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Birds and Bees of Banking: How to Have ‘The Talk’ with Your Kids About Money

teaching your kids about money

Money is a taboo subject in many homes, with parents choosing not to discuss the family finances with their children. Perhaps this is how they were taught and they can’t break the pattern. Then again, maybe the family finances aren’t going too well, and parents avoid money discussions as a way to protect their children.

But whether your financial situation is good or bad, teaching your kids about money will contribute to how well they manage their finances. You can’t control their future financial choices, but with a strong financial education, they will be equipped to avoid poor money decisions and develop the habits that make for a strong savings account.

Financial Literacy for Kids

Like most parents, you want your kids to be happy and successful in all aspects of their life. You may help them develop a likable personality, push them in school, hone their skills and offer guidance as they choose a career path. But with regards to money topics, do you drop the ball? Teaching financial literacy to kids shouldn’t be optional.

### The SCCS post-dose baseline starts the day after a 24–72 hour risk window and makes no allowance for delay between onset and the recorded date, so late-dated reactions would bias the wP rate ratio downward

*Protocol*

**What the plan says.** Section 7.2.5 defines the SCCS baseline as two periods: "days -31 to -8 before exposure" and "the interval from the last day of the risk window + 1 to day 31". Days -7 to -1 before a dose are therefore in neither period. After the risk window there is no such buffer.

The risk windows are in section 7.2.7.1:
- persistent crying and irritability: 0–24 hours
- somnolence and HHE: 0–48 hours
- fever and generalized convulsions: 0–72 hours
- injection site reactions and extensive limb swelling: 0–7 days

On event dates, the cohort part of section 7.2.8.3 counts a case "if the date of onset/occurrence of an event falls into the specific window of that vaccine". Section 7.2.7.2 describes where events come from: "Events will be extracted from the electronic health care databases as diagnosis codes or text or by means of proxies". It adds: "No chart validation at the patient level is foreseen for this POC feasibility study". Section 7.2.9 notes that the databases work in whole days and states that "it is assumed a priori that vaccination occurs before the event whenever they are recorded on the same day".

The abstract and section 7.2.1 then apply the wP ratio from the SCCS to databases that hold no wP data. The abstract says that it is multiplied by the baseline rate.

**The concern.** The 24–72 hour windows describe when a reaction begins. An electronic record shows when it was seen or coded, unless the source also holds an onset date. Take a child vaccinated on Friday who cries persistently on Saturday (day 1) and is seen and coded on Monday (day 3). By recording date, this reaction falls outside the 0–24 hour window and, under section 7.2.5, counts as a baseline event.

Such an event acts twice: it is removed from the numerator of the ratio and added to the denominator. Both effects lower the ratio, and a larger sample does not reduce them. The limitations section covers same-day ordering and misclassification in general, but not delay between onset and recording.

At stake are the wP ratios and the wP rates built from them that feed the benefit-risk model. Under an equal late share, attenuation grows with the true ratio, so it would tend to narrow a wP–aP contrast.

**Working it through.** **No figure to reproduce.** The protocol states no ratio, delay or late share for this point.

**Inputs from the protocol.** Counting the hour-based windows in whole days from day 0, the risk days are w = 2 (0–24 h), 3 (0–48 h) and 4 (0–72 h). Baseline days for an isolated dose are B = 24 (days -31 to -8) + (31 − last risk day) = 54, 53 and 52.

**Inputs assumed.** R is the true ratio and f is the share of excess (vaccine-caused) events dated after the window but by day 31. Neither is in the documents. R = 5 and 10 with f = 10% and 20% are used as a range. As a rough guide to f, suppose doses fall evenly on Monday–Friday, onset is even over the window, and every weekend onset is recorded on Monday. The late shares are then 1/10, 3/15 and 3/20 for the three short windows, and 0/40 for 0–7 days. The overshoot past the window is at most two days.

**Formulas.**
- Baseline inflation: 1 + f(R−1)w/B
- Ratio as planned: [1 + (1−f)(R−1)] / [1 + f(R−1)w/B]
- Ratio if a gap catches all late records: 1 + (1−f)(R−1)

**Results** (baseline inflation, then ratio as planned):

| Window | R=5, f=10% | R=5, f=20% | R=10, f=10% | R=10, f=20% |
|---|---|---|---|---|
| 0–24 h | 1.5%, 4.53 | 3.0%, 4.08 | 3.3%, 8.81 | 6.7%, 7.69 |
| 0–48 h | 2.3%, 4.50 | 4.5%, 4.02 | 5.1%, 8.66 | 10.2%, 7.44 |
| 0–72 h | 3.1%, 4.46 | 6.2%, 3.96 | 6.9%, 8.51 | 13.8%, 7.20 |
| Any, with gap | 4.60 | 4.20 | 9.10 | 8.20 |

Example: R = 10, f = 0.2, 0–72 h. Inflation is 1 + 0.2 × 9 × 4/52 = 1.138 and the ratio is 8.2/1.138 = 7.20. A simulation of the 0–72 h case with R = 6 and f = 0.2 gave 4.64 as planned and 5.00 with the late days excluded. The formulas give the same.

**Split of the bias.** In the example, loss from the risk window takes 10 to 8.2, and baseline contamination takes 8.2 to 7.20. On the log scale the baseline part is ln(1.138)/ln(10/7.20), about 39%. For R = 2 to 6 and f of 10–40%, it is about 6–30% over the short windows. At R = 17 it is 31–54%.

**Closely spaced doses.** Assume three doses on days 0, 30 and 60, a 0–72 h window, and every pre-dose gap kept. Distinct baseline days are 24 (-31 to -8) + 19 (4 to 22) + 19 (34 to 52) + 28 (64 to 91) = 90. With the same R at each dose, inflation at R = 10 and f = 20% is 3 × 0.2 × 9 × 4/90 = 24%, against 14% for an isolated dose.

It is, however, understandable why you may postpone the talk.“Most parents are afraid to talk to their kids about money because they’re not comfortable with what they might teach,” says Lori Mackey, founder and CEO of Prosperity4Kids, Inc.

For the financially savvy, money lessons may seem like common sense, and teaching kids the basics isn’t a big deal. But parents who aren’t as comfortable with their own financial management may fear giving wrong advice, or feel that it is better for kids to learn these lessons elsewhere. But since many schools do not address personal finance, what you teach may be the only education your child receives on this topic. The good news is you don’t have to be an expert or all-knowing to give your kids a basic foundation for financial success.

Teaching Your Kids About Money and Personal Finance

Of course, teaching children about money is much easier when there’s an interest. Personal finance and money topics don’t generate excitement in all people — and if you wait until your child is a teenager to bring up money management, they may lack interest. Not to suggest that it’s too late – late is certainly better than never. But if you want your kids to be interested in personal finance, start early.